Smart BMS offers tools to help operators of smart buildings keep their systems healthy. Before adding functionality to their app, Smart BMS wanted to improve its foundation. They asked for help to address known issues.
Their users reported regularly getting lost in the app, and many struggled with the complex filtering system. I was hired to address these issues, and see what other usability improvements I could tackle in the 6 week timeline.
User feedback and stakeholder interviews revealed the app has two primary users.
Supervisors run the daily operation and maintenance of smart buildings. They make up the vast majority of users.
Executives number far fewer, but do make purchasing decisions. They are more concerned with the overall health of the system.
Supervisors often need to play detective as they troubleshoot maintenance mysteries. Solving problems requires understanding of how systems relate within the building’s walls. Is the leak on the 4th floor coming from the bathroom, laundry, or a broken pipe somewhere between? Has there been recent work in this area where we should check for problems first? Where should we drill to not damage sensitive equipment behind the same bit of plaster?
The old design allowed users to see details of specific assets. But, it required users to navigate elsewhere to see related work orders. Users must go elsewhere still to check if needed inventory is in stock. As users clicked around to gather information, they would often get lost in the app.
“People are constantly losing their position through the app. (There’s) too much jumping around, behavior is not what you’d want it to be.” - J.P., stakeholder interview
"Filters eat up the entire screen." - H.G., user interview
Changes to the IA reduce the need for cross navigation, helping users maintain their sense of place in the app.
1. The filters interface now displays in a side panel. This allows users to maintain sight of their data while they filter.
2. The new Detail view has tabs for related information, reducing the need for cross navigation.
The "Overview" tab on the Work Order Detail contains maps, schematics, and other important information. Other tabs house relevant service histories, task checklists, and associated inventory. Instead of navigating throughout the app, now users can access relevant data within the detail view itself.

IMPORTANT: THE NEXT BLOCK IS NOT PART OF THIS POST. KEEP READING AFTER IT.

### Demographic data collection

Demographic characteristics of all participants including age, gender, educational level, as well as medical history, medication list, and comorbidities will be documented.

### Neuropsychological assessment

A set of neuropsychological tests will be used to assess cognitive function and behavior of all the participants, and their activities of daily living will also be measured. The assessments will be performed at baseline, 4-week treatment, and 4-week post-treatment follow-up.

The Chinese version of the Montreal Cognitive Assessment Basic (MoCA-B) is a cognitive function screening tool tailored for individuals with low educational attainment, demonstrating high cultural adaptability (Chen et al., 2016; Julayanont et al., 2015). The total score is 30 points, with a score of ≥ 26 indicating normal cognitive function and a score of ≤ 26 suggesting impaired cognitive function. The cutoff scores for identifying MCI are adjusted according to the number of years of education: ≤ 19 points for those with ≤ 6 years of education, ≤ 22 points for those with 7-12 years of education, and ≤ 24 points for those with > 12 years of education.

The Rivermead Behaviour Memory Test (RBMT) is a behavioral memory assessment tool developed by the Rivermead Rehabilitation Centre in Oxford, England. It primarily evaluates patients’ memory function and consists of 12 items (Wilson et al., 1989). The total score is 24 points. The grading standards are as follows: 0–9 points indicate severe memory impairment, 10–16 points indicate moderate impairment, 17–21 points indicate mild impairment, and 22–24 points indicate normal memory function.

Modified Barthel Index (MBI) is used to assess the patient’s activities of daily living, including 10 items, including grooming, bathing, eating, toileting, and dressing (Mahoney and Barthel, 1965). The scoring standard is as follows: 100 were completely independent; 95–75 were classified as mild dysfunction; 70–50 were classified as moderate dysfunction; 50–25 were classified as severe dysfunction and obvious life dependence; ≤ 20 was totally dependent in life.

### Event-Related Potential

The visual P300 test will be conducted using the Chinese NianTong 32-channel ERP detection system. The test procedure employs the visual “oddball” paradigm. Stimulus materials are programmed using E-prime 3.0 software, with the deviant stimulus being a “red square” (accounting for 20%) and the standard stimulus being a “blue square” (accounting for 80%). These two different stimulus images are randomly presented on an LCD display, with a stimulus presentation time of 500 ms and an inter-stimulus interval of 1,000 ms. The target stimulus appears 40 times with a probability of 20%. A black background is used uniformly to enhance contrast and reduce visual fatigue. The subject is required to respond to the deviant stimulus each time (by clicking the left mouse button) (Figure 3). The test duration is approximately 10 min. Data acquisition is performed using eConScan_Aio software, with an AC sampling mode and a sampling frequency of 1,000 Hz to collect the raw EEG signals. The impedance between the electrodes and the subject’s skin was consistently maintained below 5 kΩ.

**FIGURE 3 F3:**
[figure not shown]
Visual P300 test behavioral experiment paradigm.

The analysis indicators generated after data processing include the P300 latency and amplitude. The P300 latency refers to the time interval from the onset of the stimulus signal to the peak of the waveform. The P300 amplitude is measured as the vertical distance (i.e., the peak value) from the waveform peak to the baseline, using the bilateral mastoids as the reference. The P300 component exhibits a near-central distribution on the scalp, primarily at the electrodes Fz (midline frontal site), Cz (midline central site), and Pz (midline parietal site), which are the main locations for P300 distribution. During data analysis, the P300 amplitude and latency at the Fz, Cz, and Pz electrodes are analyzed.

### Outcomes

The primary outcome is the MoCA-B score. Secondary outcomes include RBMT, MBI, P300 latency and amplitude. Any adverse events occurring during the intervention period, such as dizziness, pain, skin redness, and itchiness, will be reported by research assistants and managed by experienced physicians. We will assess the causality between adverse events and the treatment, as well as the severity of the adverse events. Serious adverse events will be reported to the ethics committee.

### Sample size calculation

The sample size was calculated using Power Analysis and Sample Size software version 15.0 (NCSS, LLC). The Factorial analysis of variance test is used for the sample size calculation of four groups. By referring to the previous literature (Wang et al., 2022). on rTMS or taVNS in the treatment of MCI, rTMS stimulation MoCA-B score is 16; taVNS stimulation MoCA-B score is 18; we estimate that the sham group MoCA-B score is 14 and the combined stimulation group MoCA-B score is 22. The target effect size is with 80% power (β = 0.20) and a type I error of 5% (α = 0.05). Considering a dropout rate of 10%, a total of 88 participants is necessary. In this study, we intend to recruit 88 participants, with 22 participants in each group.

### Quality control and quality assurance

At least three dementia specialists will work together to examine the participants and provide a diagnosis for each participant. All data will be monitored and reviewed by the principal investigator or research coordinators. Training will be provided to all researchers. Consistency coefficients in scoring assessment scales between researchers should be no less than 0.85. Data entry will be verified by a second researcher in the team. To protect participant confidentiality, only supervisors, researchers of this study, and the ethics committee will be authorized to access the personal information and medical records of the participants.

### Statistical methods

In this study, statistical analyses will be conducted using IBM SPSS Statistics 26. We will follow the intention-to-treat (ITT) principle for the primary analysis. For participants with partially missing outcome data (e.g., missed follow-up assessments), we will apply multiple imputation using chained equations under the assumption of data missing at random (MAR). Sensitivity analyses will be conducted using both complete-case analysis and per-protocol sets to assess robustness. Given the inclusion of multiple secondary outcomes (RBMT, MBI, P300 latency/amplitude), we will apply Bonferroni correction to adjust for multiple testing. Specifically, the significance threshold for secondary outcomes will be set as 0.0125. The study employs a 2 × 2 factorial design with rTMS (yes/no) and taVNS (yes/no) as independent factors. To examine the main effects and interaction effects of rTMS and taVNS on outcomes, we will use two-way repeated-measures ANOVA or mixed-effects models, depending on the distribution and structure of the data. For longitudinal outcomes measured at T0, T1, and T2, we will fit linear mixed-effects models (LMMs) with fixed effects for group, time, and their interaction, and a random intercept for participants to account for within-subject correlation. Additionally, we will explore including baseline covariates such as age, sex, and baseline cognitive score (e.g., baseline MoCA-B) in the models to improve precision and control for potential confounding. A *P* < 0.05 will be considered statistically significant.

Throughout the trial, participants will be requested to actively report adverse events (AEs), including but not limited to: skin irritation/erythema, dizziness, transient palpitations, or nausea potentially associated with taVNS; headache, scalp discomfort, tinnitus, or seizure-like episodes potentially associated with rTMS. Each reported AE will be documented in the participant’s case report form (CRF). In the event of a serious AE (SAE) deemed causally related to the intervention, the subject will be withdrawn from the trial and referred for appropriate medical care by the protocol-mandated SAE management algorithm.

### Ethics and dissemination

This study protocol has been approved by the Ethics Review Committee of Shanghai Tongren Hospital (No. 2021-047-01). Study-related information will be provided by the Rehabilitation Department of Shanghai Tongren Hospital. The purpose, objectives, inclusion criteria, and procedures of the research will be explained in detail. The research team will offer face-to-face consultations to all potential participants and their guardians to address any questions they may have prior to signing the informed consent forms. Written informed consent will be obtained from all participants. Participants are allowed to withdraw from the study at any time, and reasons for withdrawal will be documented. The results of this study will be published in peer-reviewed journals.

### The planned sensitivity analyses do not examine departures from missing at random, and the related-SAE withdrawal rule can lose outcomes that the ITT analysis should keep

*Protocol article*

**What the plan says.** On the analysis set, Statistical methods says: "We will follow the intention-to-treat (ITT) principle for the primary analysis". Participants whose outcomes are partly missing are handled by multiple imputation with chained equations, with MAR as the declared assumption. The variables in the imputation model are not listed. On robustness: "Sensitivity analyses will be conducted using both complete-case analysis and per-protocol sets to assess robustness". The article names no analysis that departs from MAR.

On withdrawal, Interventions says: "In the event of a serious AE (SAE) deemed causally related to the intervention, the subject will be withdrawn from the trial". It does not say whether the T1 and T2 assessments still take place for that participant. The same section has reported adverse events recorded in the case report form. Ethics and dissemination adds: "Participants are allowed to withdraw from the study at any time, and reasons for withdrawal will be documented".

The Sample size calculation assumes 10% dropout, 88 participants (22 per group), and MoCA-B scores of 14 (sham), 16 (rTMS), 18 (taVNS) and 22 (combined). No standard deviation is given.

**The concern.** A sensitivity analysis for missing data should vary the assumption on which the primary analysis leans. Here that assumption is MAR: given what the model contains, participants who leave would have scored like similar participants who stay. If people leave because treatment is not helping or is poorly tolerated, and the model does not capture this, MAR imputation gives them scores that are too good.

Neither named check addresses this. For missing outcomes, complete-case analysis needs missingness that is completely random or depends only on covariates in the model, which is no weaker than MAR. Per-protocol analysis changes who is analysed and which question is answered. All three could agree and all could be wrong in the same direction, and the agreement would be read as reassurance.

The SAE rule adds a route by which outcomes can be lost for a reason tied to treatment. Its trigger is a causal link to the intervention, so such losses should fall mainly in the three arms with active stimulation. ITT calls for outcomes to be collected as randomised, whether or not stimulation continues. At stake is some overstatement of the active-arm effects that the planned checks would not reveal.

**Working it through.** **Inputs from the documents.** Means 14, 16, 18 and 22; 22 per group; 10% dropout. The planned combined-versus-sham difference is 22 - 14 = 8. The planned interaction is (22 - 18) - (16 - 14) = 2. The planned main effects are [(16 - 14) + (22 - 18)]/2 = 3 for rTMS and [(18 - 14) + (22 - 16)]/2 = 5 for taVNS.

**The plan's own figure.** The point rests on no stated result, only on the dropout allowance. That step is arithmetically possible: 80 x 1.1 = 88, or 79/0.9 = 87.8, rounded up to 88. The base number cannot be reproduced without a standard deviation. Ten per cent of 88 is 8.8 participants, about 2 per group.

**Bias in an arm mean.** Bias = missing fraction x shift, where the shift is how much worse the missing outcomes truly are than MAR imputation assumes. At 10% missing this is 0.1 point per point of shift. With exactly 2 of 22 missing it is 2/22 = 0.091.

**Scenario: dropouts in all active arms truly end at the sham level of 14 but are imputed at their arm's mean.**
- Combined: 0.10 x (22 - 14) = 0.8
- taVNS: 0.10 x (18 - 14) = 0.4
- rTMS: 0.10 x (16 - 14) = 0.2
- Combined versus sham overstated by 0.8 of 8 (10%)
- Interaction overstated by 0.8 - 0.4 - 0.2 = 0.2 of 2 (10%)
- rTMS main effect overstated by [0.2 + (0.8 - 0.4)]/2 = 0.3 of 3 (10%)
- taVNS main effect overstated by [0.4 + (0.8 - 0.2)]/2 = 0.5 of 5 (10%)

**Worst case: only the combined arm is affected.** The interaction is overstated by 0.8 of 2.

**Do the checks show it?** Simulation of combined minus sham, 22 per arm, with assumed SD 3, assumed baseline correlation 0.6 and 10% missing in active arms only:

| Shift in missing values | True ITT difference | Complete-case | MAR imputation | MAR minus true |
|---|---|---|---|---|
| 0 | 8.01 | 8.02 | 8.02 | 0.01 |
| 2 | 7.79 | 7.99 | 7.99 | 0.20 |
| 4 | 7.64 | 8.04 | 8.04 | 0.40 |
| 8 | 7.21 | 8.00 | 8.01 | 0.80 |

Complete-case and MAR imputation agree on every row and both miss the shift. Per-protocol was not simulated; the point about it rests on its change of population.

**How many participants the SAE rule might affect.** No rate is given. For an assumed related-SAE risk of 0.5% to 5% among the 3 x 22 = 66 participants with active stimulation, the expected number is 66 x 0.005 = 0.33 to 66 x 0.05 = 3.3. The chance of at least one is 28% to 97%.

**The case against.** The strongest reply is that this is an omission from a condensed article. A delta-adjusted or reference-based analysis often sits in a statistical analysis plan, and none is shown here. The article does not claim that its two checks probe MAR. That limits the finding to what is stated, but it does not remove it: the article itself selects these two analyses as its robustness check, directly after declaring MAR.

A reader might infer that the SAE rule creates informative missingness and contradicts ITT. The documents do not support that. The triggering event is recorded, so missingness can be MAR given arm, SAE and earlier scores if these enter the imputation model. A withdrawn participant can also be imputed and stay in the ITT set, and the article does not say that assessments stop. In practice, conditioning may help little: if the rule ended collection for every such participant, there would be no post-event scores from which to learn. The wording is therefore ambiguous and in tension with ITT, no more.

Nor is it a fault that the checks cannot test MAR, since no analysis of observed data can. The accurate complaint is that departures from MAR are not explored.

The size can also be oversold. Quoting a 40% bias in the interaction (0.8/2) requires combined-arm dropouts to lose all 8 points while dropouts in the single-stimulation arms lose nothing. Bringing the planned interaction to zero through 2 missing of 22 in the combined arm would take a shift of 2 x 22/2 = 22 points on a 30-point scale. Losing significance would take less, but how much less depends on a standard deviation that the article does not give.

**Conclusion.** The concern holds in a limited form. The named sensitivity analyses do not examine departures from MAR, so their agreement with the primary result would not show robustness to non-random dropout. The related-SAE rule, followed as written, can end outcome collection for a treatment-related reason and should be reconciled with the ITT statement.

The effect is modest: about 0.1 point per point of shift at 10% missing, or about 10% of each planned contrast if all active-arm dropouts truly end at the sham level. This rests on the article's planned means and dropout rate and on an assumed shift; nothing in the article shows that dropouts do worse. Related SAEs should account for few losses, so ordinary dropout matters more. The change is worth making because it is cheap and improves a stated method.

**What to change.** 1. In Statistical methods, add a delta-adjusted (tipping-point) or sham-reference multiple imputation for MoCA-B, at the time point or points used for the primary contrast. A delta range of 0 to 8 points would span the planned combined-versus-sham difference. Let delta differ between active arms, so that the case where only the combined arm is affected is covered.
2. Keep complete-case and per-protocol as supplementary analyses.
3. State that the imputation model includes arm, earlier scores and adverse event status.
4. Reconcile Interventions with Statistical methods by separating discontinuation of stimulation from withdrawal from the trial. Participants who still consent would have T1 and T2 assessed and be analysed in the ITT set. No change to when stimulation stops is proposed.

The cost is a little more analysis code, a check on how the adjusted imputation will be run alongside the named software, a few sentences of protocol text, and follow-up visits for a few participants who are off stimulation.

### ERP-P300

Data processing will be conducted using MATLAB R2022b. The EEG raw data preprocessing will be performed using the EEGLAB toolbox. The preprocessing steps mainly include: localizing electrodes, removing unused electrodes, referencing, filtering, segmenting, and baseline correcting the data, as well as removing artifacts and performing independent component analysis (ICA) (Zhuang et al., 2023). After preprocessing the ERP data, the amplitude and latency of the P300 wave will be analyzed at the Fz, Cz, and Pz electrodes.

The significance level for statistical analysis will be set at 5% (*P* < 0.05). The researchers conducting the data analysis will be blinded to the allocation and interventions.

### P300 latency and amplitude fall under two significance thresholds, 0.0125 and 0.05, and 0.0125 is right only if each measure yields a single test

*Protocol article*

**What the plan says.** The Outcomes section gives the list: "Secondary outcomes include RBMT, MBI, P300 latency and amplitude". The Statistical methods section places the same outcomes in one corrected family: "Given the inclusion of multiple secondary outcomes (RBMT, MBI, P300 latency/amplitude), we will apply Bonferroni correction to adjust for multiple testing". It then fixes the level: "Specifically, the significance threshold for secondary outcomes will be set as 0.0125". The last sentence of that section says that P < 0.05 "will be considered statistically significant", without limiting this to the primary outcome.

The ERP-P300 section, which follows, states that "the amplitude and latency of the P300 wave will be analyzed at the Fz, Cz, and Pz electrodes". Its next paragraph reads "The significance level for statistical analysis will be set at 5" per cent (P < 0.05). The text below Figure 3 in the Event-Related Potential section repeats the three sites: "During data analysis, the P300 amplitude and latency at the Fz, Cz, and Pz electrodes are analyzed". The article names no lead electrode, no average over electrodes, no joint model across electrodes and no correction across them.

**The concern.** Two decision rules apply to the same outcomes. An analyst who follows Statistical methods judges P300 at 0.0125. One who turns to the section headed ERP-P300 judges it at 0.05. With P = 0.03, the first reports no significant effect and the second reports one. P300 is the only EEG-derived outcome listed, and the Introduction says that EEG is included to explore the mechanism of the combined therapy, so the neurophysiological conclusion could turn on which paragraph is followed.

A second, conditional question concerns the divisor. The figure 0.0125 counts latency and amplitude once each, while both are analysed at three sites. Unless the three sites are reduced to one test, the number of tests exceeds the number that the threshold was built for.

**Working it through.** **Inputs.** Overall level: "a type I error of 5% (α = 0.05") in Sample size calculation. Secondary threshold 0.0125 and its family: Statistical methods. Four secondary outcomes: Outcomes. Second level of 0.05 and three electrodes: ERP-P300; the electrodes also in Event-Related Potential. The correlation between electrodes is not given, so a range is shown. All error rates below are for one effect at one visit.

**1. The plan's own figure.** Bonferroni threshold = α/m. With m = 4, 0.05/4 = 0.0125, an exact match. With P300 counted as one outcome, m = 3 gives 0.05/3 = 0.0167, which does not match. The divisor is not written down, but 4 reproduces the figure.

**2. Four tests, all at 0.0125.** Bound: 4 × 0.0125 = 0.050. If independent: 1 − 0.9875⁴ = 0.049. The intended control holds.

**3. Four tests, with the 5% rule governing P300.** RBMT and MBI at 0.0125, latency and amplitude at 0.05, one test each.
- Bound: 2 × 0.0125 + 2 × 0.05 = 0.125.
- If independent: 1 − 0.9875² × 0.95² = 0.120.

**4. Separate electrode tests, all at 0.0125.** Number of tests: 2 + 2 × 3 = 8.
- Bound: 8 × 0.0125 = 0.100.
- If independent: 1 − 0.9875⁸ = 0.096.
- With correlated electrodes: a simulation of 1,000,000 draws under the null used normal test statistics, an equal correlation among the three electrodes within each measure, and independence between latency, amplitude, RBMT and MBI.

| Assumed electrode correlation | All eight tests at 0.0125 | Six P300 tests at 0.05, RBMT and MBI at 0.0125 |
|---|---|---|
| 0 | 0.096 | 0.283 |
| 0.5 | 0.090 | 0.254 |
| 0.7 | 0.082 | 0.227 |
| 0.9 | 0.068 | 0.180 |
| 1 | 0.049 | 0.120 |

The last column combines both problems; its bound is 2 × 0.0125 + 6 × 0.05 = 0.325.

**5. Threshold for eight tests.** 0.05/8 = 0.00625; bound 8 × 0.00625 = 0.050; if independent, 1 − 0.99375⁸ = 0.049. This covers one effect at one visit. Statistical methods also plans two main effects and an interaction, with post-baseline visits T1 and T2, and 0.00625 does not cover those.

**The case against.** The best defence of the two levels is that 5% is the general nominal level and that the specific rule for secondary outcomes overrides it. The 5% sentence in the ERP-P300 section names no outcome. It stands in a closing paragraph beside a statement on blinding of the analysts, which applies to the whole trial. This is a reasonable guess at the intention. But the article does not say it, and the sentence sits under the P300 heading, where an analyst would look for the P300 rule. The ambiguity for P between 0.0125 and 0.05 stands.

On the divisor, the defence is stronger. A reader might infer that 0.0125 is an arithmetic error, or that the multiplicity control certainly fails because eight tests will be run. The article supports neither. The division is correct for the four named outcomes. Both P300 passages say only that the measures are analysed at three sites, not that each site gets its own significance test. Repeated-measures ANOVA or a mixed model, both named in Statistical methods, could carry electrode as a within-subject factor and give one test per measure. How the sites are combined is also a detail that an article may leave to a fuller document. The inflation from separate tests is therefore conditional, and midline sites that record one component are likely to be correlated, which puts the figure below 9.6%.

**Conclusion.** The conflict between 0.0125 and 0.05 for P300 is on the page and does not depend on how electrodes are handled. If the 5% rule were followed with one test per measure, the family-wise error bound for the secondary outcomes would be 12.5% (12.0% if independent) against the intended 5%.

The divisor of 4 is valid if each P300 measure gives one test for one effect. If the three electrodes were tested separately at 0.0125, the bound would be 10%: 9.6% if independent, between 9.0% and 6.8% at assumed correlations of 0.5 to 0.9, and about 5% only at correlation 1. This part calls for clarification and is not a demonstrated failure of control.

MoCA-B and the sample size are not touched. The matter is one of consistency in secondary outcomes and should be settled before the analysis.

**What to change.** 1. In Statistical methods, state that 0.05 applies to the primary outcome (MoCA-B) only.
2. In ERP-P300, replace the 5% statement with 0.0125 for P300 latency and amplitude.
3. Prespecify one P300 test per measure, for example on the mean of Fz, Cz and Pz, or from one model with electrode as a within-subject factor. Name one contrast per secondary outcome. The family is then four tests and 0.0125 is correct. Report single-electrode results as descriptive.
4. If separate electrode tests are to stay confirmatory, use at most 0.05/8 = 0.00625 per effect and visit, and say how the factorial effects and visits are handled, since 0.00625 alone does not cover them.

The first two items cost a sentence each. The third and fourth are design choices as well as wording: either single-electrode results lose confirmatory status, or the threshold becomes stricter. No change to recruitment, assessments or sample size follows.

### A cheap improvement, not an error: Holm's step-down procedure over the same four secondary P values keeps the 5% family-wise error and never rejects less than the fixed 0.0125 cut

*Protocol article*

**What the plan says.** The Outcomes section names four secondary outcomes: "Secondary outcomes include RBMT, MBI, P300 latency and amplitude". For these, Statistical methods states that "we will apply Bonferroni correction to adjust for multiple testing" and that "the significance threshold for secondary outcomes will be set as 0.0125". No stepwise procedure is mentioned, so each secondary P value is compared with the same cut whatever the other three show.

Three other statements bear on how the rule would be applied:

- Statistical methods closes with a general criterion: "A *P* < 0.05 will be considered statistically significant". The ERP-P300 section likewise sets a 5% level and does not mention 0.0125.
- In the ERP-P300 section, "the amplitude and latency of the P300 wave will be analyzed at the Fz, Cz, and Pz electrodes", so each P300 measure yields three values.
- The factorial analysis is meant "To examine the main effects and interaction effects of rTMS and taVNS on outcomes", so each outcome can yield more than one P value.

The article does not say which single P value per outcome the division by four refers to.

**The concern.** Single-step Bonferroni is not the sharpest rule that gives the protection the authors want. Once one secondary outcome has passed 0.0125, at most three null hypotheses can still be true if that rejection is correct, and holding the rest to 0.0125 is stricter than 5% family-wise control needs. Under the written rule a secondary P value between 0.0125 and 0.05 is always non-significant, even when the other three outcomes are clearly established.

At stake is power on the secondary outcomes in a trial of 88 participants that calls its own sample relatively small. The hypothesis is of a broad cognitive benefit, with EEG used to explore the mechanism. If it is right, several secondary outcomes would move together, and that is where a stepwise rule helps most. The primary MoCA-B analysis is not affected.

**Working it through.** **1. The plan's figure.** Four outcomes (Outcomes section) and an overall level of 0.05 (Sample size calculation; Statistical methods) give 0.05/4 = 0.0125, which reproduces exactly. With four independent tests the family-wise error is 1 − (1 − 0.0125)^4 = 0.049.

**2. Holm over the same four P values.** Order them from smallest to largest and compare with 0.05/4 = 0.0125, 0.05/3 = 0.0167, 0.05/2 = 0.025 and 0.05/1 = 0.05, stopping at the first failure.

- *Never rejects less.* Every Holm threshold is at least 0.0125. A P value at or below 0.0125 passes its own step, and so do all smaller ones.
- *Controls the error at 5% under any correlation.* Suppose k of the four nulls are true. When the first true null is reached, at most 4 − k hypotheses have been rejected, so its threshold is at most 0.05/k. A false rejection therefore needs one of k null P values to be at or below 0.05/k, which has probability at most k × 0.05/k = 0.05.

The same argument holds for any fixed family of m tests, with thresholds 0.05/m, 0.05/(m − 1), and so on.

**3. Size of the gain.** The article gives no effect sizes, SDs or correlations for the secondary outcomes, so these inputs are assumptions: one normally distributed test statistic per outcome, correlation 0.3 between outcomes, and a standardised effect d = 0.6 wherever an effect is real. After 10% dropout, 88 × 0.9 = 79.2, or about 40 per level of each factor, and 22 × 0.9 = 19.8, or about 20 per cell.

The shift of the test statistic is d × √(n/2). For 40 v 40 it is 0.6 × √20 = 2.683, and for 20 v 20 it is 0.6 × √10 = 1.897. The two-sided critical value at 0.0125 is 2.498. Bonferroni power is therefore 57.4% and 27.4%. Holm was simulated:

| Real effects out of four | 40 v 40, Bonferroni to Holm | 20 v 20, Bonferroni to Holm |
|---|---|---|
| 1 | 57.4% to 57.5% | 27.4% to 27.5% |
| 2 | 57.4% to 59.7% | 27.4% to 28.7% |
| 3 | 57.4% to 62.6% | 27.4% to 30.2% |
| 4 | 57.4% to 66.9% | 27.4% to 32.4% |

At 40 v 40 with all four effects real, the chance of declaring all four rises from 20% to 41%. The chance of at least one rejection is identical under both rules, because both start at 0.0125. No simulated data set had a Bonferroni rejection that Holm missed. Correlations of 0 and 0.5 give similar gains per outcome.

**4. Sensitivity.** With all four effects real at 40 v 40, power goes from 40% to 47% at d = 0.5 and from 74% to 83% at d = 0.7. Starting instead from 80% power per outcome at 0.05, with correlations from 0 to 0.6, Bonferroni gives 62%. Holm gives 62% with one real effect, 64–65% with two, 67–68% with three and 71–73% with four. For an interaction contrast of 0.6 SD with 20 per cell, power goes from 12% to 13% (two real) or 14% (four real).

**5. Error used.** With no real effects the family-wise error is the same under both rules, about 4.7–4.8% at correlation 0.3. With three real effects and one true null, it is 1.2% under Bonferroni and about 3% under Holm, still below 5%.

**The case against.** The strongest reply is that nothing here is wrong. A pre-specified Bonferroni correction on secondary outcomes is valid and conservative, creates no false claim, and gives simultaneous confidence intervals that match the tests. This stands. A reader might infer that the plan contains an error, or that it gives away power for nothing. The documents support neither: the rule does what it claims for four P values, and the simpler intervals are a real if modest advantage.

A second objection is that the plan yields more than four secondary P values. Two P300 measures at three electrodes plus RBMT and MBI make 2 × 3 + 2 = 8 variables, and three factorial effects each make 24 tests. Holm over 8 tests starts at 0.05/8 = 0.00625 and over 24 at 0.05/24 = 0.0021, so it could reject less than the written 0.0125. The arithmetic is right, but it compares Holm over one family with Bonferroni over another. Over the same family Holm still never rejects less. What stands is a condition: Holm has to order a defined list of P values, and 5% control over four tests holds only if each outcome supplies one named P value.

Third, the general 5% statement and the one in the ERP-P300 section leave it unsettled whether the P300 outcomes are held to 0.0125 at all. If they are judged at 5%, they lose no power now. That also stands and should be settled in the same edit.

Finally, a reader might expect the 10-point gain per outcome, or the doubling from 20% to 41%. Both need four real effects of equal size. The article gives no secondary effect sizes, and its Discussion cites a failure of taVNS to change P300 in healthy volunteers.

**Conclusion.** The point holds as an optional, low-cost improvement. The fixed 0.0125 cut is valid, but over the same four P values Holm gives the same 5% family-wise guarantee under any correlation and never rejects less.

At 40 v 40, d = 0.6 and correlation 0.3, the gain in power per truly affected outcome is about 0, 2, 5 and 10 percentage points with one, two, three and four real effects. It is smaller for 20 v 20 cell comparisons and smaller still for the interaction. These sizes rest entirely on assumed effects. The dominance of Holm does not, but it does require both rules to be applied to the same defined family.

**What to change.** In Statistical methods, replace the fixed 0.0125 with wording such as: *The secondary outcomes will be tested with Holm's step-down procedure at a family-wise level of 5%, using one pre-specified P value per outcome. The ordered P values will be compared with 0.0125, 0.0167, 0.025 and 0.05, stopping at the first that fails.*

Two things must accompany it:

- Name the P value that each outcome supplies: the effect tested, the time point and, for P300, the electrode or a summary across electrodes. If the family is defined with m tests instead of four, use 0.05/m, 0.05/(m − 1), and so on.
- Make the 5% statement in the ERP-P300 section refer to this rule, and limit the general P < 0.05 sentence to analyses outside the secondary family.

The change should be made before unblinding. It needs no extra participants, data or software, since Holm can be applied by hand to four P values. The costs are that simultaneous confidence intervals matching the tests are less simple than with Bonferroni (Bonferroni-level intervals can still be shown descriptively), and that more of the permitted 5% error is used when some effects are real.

1. Breadcrumbs were added to the header, to help users maintain context while navigating.
2. Icons label all work orders, so users know at a glance that they're working in the Work Orders List.
3. Tokens are introduced as a familiar way to express applied filters. Tokens clearly communicate functionality, benefitting both novice and advanced users.
4. Moving the filters into a side menu means that users can now see the list they're working with while they filter. Besides helping users maintain context, results of their actions are now immediately evident. This creates better opportunities to learn how the filters work.
I wanted to provide users with simpler methods of navigation than filters.
Users can tell Smart BMS which metrics they find most valuable. These metrics were regularly updated and emailed to users in the form of custom reports.
When users wanted to see more detail on report items, they needed to locate the same data from their email in the app. This seemed a bad experience, especially considering the navigation complaints of these users.
I suggested we bring custom reports into the app. Now users can click on linked report items and go directly to a detail view.
We also added links to recently visited work orders, assets, and locations to the home page. Users can now completely avoid filters when returning to recent work.
Users now had several ways to navigate without filtering. Changes to the IA limit the need for cross navigation, helping users maintain a sense of place. Visible results while filtering, breadcrumbs, and icons, all provide context for users. Finally, the addition of tokens and the redesign of the filters should make them easier to use. Not bad for 6 weeks work!
Among my final deliverables for Smart BMS were visual mocks and an 83 screen Invision prototype. The team is currently busy developing new components. Soon, my designs will guide the next iteration of the app.